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The Preamble of Treaty on the Functioning of European Union


The Preamble of Treaty on the Functioning of European Union (TFEU), aims to ensure a balanced and fair progress in the economic and social aspects of EU by removing barriers between States in order to improve the living and working conditions of the citizens. This progress can be achieved by cooperative and collaborative steps taken up by Member States.

Free movement of persons is one of the vital keys to achieve integration and consolidation of the European Union (“EU”). The concept of integration and consolidation includes removing barrier and any deterrence to the freedom of movement giving rise to EU citizenship. Such citizenship innately carries the right to work and live in any part of the EU. This right and freedom is considered to be one of the main factors of the progress of EU.

In order to enforce these objectives of EU and its treaties, the role of the Court of Justice of European Communities (“ECJ” or “Court”) comes at the forefront. There may have been criticism against ECJ for ignoring the interest of nations to maintain its integrity; however, ECJ has to strike a balance between maintaining equality of EU citizens and interests of Member States to maintain diversity.

This essay will deal with the concept of free movement of individuals and the role of ECJ in interpreting, implementing and enforcing EU policies and treaty provisions related to the topic. It will lay down various principles of effort undertaken by EU and ECJ to give an exhaustive and substantive environment where maximum benefits are tendered to nationals of Member States. This essay will list and explain a set of TFEU Articles, including Article 20 and 21 and Articles 45 - 49. The provisions of these Articles will be interpreted through relevant cases and related legal principles as laid down by ECJ will be provided. This essay will walk through the various court decisions for the past ten to twenty years with the aim to critically evaluate the development of the role of ECJ in tackling various ranges of cases around the issue of free movement of individuals.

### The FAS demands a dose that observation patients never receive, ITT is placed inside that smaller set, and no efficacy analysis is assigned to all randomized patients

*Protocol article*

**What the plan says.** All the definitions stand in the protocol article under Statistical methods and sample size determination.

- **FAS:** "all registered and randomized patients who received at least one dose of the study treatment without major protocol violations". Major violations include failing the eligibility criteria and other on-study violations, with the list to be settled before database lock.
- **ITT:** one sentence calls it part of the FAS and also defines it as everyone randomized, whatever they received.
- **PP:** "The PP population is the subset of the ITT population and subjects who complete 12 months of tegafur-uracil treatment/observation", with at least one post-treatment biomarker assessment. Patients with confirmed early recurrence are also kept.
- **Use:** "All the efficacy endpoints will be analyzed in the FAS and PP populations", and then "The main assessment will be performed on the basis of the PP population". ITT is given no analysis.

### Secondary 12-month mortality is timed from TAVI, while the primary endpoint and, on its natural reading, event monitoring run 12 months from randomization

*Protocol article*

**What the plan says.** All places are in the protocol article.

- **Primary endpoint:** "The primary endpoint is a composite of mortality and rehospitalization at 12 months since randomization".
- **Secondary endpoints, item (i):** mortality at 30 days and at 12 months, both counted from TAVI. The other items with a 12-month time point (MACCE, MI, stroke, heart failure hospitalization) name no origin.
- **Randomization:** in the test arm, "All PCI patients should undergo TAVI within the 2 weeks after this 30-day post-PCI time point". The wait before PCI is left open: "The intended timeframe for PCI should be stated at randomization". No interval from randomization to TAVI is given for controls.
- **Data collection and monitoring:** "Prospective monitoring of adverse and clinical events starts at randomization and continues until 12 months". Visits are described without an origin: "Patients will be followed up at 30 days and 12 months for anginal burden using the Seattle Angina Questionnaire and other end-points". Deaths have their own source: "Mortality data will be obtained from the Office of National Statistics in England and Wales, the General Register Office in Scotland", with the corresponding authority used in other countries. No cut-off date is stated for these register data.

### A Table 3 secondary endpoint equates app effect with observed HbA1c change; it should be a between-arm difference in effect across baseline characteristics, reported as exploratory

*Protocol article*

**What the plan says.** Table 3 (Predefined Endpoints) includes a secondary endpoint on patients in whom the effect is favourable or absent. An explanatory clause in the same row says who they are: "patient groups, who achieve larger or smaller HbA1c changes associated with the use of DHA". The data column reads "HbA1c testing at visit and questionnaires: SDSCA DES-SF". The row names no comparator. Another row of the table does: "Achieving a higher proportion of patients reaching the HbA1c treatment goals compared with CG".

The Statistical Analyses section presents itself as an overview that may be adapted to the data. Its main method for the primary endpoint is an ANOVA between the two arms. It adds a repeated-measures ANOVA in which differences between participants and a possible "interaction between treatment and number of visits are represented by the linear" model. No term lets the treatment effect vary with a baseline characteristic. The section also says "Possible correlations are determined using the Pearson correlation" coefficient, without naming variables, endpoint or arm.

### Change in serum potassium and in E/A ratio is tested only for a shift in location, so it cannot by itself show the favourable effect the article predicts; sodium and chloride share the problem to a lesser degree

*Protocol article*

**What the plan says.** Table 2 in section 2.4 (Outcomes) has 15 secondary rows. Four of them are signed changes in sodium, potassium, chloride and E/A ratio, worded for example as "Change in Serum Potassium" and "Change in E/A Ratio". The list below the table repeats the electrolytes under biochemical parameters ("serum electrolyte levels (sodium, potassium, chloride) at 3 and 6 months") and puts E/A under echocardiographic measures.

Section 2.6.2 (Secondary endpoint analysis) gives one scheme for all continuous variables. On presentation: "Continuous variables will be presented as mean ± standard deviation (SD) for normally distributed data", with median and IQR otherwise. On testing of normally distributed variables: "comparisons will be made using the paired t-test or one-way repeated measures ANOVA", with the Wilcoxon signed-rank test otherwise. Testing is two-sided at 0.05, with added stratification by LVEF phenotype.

Concept of Free Movement of Individuals

EU has listed free movement of people among three other freedoms – of goods, service and capital, as backbone of internal market (also termed “European Single Market” or “Common Market”).[1] Article 26(2) of TFEU defines internal market as comprising “an area without internal frontiers in which the free movement of goods, persons, services and capital is ensured”. Historically, the free movement of individuals within the EU is inter-linked with progressive economic policies. Free movement of individuals or professionals or workers is one of the four freedoms in TFEU, which was necessary to build internal market.